This novel stands well as a view into world building from the ground up. Through the narrative as told by Ugliy the shaman of the BlackRat we see it unfold. It’s a rather tainted and prejudicial view, but it’s the only view we have beyond the second voice which for most of the story remains a mystery as to who they are. Each chapter has a two page entry into the thoughts of a second character. Oddly this short bit is just as engaging and informative as the longer version from Ugliy.
In the Nogoths there are several social divisions and all of those have in common the fact that they are all considered nonpersons and none seem satisfied with their lot. Since there is that carrot placed before them that invites them to join the Citidenizens they all have this idyllic notion about how those people live. Since we are not introduced directly with anyone of those who have knowledge of how the Citidenizens live who would be willing to share that experience we have only the view from below where everything up looks so much better and only the glimmer of suspicion for the reader to worry about where things are headed.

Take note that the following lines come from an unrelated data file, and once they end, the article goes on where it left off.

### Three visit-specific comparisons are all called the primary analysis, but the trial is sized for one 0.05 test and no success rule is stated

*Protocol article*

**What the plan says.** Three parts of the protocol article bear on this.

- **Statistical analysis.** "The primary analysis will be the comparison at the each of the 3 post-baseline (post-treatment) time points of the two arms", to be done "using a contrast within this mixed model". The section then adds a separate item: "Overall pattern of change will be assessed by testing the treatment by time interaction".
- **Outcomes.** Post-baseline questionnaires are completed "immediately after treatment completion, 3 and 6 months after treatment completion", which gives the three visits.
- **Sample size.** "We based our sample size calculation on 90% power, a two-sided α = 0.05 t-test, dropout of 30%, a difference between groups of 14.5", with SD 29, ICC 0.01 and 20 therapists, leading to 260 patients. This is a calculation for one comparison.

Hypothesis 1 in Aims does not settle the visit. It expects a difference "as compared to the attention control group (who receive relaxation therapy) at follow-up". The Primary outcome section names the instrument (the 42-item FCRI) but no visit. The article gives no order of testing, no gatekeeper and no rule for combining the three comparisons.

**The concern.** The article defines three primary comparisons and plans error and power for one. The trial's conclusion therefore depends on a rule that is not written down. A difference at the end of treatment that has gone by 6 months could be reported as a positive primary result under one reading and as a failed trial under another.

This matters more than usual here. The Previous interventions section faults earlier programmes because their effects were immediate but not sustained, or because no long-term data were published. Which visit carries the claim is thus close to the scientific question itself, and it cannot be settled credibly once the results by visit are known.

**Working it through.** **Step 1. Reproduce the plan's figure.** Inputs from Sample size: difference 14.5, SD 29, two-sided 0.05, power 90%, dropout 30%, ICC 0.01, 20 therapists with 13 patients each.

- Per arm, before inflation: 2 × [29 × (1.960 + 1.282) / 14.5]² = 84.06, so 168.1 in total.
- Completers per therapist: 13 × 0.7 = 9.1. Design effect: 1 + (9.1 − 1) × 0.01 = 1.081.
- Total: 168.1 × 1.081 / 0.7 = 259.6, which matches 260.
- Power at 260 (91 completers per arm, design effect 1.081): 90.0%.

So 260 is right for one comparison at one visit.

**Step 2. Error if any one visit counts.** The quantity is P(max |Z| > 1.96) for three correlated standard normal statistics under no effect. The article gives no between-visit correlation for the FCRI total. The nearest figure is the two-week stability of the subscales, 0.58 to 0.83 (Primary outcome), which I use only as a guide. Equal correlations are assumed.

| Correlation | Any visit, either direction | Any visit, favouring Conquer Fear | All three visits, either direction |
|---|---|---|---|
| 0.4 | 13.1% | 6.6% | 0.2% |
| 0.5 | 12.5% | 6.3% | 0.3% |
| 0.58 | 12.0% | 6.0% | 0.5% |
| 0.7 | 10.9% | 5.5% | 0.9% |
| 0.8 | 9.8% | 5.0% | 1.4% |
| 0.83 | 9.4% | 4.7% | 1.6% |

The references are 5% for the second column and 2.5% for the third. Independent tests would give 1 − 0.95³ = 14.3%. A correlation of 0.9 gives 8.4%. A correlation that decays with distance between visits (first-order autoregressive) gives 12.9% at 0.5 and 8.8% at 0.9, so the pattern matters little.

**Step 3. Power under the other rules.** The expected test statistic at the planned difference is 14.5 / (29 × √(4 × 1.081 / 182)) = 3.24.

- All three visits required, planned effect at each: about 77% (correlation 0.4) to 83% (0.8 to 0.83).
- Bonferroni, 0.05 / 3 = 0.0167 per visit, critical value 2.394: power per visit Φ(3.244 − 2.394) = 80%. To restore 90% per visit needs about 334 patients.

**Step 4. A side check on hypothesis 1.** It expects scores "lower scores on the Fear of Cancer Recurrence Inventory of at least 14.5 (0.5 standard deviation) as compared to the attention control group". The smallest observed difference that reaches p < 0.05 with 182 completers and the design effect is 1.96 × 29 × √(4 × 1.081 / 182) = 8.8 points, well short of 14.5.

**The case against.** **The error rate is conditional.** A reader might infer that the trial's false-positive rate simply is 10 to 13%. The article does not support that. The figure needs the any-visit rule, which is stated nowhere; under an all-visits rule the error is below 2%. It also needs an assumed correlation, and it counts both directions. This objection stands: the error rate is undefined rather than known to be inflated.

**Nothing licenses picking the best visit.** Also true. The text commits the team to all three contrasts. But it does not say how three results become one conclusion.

To make things interesting Citidenizens seemed to be obsessed with perfection of physical appearance and this makes it unlikely that Ugliy who is a cripple (one bad leg) deformed at birth to ever even dream of becoming Citidenizens. But Ugliy is a shaman of the BlackRat and that gives him a small edge in this world of struggle. I confess that at first I thought this BlackRat thing was just a scam he’d tried to pull to alleviate his own humiliation in front of Atavalens the shaman of the Panther when they were fighting over food. In a way though it seems that often Ugliy is congruent in his grumbling over being humiliated since all of them are at the lowest of the low in the class scale and scraping for any bits of food to sustain themselves and one would think he’d be familiar with and comfortable with humility when trying to find crumbs to satisfy his hunger.